How will all of this play out tomorrow?
We can split this storm into two portions:
A. Light rain and mixed precip will slide into our area in the early morning hours of Friday. This light precipitation will last into the early afternoon. Traveling hazards can be expected for the northern half of our forecast region. This precipitation will die down for a few hours of reprieve.
B. The low pressure will start to strengthen off the coast and the moderate-to-heavy snow will start to dump on our region around 6 pm. This snow will last into mid-morning Saturday as it tapers off into snow showers and heavy winds.
Here is our WeatherSnap official Map:
January 30th, 2013
Below is a visible satellite image, as of 9 am this morning, and you can notice the western edge of the cold front that will impact our region currently located in eastern Texas. A better image to show the copious amounts of liquid being pushed in front of this cold front can be seen more clearly on the water vapor imagery, for the same time, located below the visible satellite image.
This is a more complex situation than a simple cold front sweeping across the region and sparking up showers. The reason for this is that the current cold front is forecast to stall out as it reaches the Appalachians and proceed in a South-to-North trajectory along the mountains. A secondary cold front, associated with a secondary low pressure, will bump into, and merge, with the current cold front as the low pressures merge together. This is the reason the heaviest rain will take so long traversing from Pittsburgh to the coast. This new cold front is expected to form in the late afternoon… then it is off to the races!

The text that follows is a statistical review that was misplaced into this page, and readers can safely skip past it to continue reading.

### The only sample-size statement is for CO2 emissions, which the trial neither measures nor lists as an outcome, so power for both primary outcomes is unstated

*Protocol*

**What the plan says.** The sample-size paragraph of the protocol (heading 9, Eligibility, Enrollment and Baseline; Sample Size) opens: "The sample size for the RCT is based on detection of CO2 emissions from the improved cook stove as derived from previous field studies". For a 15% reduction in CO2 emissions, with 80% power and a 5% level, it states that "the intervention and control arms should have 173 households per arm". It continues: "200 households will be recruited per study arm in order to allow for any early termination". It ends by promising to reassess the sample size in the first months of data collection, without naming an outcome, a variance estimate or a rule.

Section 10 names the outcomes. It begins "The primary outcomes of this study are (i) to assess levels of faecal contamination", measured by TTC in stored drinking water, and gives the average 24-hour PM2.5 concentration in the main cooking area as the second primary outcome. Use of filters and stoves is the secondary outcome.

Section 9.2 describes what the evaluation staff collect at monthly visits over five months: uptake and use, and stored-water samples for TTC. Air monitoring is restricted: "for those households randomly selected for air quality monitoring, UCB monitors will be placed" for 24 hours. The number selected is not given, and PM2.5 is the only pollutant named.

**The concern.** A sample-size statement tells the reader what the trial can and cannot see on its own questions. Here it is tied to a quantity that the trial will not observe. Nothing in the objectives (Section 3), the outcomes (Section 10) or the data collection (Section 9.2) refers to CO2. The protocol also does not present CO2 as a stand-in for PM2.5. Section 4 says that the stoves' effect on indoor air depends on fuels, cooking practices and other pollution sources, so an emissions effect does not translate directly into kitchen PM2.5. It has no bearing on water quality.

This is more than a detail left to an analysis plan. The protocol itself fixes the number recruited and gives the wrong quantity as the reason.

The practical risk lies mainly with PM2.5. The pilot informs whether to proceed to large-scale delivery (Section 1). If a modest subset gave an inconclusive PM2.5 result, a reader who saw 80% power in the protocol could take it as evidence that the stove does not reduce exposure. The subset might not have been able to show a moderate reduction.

Occasional scattered showers will pop up across the region ahead of the cold front but the map below maps out the path of the cold front, thunderstorms, and the heaviest rain. The main threat with these thunderstorms is heavy, potentially damaging winds. The threat will increase the further south you go in our WeatherSnap forecast area.
When will this rain start?
With the passage of this cold front, high pressure will slide back into our area and filter back in cold air from Canada. This means the rest of the work week and the weekend will see us return to seasonably chilly temperatures. There appear to be a few upper level disturbances that may pass through our area as this cold sticks around. More about that in later posts!
January 21st, 2013
There is a pocket of upper level energy that will be swinging through the region this afternoon into this evening. This will touch off scattered snow showers throughout the area. This is the radar shot as of 11:30 am today.
We expect these snow showers to spread light accumulations throughout our forecast region, with a more defined line of snow forming near rush hour. This line will race to the east as isolated spots may see up to an inch of snow from this line. We also expect snow showers to lead to accumulations around 1″ in Northeast Pennsylvania. These snow showers will die down for the most part by midnight.
What is in store for Friday?
We are seeing general agreement between model guidance on a storm moving through our region late Thursday night into Friday. There are a lot of variables with this storm that can drastically change the results. These variables include the storm track, how much this storm can tap into the moisture from the Gulf of Mexico, and how quickly (or if) this storm intensifies.
This storm is still far out for anything definite to be determined but it bears watching as we get closer to the timeframe. Stay with WeatherSnap for updates!